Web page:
Available for Windows, the updated Kirsten’s Viewer is bang-slap up-to-date, in that it is built on the most recent release of the official LL code base (release 6.4.0.540188 at the time of writing), and so includes the viewer 3.x+ UI, and all significant updates from the Lab up to and including EEP, the Environment Enhancement Project, although as Kirsten noted with it’s release, some tweaks might still be required.

Kirsten’s Viewer is EEP capable

KirstenLee refers to the viewer as something of a “hybrid”, and when approaching it, it is as well to keep this in mind. “Hybrid” is this case is a reference to the fact that while it is based on the core LL code base, the viewer also pulls in elements from what might be LL project viewers (and so not necessarily ready for “prime time” use), and from other TPVs. In doing so, the focus is very much on code that improves stability / performance.

I tend as a rule to keep any feature or alteration within the existing code base and not add extras which cannot be integrated into the standard source. I also use LL code style and naming conventions.

– KirstenLee, discussing Kirsten’s Viewer

In this regard, the viewer is also described as being “aimed specifically at experienced users, with emphasis on the visuals.” This is not so much to put people off, but to underline the fact that use of the viewer comes best if you have an understanding of the more esoteric aspects of viewer use – such as clearing caches and settings from any prior versions when installing a new version (aka, performing a “clean install”). Such capabilities are not hard to grasp, and can be found documented in various locations.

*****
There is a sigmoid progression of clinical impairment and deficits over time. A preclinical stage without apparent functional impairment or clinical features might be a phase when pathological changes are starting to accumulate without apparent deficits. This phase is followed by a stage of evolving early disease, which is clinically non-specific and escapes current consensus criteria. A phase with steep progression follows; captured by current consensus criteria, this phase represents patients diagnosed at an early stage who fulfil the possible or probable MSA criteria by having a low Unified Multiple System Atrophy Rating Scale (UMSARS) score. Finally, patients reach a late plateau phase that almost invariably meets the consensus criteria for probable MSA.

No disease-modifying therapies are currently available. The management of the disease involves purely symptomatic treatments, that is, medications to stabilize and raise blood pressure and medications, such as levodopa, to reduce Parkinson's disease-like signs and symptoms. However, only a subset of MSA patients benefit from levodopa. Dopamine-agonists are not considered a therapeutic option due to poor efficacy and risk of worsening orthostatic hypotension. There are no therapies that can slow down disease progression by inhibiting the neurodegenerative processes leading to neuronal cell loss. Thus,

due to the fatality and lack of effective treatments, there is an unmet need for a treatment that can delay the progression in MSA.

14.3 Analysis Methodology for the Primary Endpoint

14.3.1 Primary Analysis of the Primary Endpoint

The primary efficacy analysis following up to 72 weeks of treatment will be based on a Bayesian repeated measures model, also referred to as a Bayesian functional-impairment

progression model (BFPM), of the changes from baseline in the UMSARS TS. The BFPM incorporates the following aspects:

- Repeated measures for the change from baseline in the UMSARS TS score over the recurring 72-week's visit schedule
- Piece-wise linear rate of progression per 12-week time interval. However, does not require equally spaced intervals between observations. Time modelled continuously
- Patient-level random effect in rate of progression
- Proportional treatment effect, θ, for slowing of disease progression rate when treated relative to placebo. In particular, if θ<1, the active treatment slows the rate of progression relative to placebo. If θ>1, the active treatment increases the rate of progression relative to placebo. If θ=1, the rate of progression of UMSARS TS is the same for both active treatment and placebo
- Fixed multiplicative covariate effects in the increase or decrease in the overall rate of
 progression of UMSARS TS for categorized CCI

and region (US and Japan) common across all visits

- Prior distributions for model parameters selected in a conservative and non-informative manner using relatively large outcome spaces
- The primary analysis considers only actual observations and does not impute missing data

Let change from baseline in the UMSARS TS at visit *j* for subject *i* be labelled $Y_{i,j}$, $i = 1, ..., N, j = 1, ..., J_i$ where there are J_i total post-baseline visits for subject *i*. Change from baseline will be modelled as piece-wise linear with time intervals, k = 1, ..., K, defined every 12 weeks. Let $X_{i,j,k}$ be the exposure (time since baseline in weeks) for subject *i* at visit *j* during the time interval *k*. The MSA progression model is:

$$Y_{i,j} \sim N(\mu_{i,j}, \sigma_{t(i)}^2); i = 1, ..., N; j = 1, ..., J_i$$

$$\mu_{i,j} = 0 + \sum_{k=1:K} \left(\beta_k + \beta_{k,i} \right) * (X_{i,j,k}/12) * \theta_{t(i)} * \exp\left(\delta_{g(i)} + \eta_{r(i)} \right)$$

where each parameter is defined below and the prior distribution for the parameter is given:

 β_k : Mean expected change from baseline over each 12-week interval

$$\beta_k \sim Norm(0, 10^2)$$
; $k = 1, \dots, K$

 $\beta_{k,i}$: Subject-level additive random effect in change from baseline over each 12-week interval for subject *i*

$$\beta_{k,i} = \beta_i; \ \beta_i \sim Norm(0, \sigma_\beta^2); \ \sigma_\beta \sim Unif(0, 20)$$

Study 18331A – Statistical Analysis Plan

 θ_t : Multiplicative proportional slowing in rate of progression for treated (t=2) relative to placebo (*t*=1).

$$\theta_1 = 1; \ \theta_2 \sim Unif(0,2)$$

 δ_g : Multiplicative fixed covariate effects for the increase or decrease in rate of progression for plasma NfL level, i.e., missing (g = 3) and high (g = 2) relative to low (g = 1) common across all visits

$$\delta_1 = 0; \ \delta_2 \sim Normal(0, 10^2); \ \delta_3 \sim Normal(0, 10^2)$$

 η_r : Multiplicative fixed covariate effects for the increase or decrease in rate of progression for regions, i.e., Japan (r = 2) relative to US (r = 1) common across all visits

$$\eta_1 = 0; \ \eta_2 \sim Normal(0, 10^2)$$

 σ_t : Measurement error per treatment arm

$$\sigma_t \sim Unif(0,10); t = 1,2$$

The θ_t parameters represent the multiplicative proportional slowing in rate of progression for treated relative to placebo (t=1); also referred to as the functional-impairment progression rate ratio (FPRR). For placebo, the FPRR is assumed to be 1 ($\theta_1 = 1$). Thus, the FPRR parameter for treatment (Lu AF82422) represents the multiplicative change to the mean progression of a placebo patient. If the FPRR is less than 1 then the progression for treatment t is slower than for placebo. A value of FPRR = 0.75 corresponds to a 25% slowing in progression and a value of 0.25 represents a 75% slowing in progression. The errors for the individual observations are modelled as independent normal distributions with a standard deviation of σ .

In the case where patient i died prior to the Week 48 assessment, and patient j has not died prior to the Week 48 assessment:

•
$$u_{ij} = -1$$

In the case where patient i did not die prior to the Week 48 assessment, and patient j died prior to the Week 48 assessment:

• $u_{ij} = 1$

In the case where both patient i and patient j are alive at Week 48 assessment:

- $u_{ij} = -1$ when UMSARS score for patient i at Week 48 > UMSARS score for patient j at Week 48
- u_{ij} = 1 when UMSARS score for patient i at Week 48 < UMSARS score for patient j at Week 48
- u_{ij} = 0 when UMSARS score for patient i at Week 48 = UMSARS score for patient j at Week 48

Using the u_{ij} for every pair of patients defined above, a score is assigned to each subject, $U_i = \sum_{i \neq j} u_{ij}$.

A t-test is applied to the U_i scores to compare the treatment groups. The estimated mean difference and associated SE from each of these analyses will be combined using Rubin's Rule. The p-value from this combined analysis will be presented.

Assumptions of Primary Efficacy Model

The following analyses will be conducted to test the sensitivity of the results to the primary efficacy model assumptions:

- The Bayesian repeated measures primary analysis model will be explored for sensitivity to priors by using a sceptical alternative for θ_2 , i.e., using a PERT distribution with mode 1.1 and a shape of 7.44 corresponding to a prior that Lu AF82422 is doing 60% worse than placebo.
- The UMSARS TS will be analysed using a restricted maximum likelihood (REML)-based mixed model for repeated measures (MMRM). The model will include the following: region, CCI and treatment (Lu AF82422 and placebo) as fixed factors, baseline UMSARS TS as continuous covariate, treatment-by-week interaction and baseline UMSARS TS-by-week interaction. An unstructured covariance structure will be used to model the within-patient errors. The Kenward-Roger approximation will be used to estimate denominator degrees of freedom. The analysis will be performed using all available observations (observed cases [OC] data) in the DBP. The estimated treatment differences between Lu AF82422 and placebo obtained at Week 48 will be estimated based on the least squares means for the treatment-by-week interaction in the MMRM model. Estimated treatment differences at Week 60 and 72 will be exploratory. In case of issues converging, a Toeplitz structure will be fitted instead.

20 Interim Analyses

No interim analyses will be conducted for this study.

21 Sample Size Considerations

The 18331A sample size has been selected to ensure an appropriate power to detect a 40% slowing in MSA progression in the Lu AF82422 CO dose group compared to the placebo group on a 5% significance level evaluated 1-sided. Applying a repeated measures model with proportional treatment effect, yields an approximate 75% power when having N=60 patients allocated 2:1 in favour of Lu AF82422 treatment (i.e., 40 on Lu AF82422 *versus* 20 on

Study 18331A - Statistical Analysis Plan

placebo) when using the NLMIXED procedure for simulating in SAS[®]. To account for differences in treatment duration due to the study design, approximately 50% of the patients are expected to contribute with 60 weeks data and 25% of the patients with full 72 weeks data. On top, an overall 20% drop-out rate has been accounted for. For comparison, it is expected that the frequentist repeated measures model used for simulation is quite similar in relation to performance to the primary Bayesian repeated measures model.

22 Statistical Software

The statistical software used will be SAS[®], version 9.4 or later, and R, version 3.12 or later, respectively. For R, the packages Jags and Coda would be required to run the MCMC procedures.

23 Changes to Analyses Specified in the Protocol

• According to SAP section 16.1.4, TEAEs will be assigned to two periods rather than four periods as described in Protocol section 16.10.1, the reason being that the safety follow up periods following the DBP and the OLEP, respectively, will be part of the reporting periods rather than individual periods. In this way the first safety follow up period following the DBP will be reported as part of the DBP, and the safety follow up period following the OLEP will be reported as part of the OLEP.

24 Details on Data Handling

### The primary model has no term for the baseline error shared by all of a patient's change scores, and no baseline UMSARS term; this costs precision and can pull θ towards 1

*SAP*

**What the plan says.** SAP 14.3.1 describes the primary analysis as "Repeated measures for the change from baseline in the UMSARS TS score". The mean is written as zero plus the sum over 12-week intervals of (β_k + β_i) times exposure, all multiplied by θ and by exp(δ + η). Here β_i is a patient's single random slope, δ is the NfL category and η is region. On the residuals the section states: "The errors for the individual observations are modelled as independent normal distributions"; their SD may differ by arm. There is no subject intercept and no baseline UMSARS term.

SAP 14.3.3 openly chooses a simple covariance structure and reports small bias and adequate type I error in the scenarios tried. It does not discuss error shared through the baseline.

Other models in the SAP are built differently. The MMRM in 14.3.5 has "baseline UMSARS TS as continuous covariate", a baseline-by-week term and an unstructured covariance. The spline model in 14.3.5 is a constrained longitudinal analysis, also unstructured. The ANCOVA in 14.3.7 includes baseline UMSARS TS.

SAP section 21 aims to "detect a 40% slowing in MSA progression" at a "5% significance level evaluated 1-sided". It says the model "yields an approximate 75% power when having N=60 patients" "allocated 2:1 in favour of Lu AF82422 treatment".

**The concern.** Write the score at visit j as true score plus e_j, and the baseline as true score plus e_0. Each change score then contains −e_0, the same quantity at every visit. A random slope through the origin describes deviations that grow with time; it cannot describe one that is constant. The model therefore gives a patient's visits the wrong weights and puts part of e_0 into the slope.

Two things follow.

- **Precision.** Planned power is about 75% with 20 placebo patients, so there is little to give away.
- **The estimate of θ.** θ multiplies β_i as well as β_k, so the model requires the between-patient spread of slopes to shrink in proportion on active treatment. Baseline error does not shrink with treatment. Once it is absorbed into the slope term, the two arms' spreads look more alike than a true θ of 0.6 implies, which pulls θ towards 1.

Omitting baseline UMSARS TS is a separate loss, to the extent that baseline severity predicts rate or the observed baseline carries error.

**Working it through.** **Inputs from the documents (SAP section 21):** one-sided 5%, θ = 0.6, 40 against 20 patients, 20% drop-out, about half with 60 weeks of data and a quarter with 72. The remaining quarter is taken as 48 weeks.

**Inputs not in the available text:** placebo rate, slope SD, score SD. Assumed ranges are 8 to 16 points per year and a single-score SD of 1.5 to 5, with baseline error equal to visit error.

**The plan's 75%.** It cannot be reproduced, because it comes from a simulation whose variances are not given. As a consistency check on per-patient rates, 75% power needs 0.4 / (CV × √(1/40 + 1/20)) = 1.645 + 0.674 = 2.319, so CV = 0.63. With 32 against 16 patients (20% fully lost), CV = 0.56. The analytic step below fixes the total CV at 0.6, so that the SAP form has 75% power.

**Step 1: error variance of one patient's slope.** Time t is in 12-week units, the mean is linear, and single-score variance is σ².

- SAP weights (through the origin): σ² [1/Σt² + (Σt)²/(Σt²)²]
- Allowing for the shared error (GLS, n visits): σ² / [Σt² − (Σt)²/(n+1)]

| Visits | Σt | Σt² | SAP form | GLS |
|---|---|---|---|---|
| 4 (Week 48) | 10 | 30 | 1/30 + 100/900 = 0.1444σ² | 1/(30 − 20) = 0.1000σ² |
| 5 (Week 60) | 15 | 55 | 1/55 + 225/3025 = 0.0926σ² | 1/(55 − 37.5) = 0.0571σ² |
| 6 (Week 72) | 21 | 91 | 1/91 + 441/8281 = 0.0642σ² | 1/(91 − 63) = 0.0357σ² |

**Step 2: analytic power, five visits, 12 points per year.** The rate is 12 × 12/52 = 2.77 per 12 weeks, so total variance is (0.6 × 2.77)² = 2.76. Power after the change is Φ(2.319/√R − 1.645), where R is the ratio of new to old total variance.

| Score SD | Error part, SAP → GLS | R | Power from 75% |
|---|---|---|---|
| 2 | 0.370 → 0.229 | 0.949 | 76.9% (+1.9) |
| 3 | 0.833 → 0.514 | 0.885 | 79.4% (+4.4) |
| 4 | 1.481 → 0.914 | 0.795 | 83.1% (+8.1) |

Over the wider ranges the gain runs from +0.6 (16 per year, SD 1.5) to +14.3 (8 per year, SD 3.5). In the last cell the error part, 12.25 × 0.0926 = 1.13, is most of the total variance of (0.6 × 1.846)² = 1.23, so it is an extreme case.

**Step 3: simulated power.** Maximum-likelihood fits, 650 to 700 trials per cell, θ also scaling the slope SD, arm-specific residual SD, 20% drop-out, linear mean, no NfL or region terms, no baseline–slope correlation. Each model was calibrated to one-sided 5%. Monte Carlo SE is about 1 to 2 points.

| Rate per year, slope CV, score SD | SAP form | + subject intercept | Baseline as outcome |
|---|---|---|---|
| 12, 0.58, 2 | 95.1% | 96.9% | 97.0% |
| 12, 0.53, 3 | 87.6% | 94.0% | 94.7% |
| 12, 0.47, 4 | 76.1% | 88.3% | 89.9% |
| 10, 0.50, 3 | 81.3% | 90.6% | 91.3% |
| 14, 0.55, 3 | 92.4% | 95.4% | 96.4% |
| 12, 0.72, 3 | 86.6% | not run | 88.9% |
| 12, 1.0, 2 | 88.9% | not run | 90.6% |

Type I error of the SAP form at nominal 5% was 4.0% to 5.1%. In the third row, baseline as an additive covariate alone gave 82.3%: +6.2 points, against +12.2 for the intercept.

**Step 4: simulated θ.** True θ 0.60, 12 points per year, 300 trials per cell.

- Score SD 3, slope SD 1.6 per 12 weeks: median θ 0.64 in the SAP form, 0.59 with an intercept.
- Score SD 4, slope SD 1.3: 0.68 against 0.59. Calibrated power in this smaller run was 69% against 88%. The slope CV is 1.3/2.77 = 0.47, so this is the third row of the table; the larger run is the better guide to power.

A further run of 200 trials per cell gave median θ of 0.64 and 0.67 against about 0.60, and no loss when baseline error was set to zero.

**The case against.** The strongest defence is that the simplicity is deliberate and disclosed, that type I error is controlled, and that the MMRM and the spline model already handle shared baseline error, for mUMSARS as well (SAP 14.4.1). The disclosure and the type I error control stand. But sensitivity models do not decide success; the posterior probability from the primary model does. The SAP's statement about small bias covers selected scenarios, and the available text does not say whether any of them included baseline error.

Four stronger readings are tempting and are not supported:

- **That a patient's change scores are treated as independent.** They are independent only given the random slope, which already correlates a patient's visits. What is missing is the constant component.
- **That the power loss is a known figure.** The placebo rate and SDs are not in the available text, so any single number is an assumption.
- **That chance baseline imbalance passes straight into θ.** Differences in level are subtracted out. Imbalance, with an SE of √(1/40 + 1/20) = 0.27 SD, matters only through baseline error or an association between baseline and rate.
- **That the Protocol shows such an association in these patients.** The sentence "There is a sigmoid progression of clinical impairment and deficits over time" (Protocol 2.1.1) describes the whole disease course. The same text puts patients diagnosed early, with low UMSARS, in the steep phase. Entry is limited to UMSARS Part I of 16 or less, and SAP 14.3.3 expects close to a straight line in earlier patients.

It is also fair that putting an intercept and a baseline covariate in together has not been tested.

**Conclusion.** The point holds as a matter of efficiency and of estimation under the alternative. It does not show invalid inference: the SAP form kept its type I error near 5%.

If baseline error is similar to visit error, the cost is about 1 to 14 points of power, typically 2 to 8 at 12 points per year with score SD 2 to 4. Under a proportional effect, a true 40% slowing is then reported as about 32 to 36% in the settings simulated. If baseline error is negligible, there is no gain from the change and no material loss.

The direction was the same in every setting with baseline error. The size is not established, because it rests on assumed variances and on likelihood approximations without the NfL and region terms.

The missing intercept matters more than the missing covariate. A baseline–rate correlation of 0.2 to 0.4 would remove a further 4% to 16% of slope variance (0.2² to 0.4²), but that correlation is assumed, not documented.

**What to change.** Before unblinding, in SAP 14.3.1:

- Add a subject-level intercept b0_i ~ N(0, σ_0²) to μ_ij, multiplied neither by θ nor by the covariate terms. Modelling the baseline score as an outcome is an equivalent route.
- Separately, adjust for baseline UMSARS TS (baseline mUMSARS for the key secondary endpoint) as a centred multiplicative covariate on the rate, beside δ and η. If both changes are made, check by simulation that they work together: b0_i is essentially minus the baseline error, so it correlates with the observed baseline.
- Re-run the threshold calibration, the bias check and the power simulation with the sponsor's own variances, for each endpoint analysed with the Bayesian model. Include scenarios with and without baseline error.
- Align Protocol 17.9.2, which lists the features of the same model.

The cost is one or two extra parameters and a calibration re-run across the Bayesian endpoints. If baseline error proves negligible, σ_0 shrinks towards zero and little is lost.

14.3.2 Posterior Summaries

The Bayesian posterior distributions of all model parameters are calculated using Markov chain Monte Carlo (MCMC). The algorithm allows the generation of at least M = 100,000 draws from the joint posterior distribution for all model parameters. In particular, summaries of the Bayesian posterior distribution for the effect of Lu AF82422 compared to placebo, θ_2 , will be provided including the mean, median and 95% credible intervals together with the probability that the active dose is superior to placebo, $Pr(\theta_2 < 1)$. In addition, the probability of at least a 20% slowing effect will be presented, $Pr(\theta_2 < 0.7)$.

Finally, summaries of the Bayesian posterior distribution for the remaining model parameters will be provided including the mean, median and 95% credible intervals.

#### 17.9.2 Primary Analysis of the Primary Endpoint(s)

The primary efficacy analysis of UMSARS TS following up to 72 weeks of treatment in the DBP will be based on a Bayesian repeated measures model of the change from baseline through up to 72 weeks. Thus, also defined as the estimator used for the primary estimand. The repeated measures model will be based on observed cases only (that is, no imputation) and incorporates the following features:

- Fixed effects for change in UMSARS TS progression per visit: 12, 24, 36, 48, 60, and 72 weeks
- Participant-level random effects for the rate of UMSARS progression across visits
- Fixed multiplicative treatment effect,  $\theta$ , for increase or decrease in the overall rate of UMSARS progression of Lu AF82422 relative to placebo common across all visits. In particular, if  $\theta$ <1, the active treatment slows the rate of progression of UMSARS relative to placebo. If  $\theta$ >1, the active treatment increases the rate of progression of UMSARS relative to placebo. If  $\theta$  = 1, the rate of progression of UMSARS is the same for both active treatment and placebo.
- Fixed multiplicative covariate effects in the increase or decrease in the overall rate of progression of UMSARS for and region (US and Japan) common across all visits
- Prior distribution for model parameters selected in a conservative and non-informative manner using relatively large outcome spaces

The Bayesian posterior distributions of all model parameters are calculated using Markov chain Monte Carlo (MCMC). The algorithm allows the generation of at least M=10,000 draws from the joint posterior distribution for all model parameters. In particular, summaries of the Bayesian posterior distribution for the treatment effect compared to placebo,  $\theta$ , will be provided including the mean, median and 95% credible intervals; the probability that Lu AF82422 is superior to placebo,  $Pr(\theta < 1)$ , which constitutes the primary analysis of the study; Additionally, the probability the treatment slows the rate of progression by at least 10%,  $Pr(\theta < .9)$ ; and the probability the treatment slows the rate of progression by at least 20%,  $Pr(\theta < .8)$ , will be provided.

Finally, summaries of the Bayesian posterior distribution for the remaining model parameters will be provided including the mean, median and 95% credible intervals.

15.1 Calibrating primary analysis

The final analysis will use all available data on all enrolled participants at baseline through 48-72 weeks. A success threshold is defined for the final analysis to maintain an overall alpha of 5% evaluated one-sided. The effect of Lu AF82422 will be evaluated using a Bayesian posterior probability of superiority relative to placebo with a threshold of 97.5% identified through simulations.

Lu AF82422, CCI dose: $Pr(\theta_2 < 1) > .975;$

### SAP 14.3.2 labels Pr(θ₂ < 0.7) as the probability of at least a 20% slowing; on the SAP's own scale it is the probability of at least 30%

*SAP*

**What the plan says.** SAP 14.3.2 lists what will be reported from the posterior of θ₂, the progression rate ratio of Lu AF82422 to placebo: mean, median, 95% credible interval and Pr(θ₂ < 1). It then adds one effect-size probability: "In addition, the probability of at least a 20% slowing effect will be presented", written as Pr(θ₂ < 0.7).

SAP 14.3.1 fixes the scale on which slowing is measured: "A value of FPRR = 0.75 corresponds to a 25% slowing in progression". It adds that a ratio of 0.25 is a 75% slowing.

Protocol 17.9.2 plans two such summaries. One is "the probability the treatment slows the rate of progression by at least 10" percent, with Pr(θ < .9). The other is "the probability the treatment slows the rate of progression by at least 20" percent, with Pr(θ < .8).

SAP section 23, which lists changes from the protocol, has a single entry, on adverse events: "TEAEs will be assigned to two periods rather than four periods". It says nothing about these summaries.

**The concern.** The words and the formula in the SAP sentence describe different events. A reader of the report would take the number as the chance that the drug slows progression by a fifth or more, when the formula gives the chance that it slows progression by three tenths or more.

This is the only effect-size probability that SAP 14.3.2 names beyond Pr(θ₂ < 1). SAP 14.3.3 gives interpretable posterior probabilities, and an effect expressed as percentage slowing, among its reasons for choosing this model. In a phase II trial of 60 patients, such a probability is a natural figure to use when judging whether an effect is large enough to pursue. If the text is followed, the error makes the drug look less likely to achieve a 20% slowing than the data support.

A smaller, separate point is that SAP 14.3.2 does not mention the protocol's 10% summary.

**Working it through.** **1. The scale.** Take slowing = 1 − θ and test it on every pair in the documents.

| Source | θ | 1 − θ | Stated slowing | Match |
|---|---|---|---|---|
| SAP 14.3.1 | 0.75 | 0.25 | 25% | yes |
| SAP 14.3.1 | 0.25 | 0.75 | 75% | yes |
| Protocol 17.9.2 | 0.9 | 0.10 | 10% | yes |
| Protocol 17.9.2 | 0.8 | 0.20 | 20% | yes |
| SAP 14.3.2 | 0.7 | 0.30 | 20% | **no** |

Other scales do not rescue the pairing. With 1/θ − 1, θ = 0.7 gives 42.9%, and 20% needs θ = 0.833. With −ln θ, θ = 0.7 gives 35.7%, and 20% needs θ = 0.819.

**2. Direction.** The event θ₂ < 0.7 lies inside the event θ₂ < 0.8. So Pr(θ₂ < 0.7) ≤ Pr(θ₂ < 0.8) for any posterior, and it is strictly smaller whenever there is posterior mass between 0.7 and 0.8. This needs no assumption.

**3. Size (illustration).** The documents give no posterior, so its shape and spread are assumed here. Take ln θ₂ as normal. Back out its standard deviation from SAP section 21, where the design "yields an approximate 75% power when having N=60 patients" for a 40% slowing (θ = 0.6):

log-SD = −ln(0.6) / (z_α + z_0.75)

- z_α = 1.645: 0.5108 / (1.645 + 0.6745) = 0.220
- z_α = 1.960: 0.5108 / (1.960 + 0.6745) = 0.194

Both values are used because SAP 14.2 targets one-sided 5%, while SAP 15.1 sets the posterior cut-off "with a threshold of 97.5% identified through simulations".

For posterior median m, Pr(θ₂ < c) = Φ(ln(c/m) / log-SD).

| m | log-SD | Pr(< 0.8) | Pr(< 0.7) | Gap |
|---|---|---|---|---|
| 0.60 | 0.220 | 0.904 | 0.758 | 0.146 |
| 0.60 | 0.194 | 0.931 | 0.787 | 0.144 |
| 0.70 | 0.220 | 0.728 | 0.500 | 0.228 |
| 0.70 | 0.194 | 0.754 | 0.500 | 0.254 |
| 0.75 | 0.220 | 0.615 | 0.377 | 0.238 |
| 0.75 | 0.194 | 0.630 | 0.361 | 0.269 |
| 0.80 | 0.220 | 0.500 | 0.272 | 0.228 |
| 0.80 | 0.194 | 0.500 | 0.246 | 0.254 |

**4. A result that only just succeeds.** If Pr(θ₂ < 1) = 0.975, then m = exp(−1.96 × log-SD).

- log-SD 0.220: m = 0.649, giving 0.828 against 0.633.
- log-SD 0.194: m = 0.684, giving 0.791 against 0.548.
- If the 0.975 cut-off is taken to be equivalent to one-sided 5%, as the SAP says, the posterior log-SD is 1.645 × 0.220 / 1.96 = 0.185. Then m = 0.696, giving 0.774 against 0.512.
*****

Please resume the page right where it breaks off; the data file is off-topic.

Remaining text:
Given the S23.x release is based on the latest LL code base, you can comfortably expect all of the major Lab updates to be present, as noted, and may from time-to-time include elements from upstream of the release viewer (as with the Legacy Profiles, again as mentioned above). It also pulls some updates from TPVs like Firestorm; however, those familiar with the latter should not expect Kirsten’s Viewer to expose debugs or offer viewer-specific capabilities to anywhere near the same degree – that’s not the point of this viewer (although that said, it would be nice to see Kirsten’s adopt the client-side AO mechanisms, simply because it is available in several TPVs and used by many people as a result).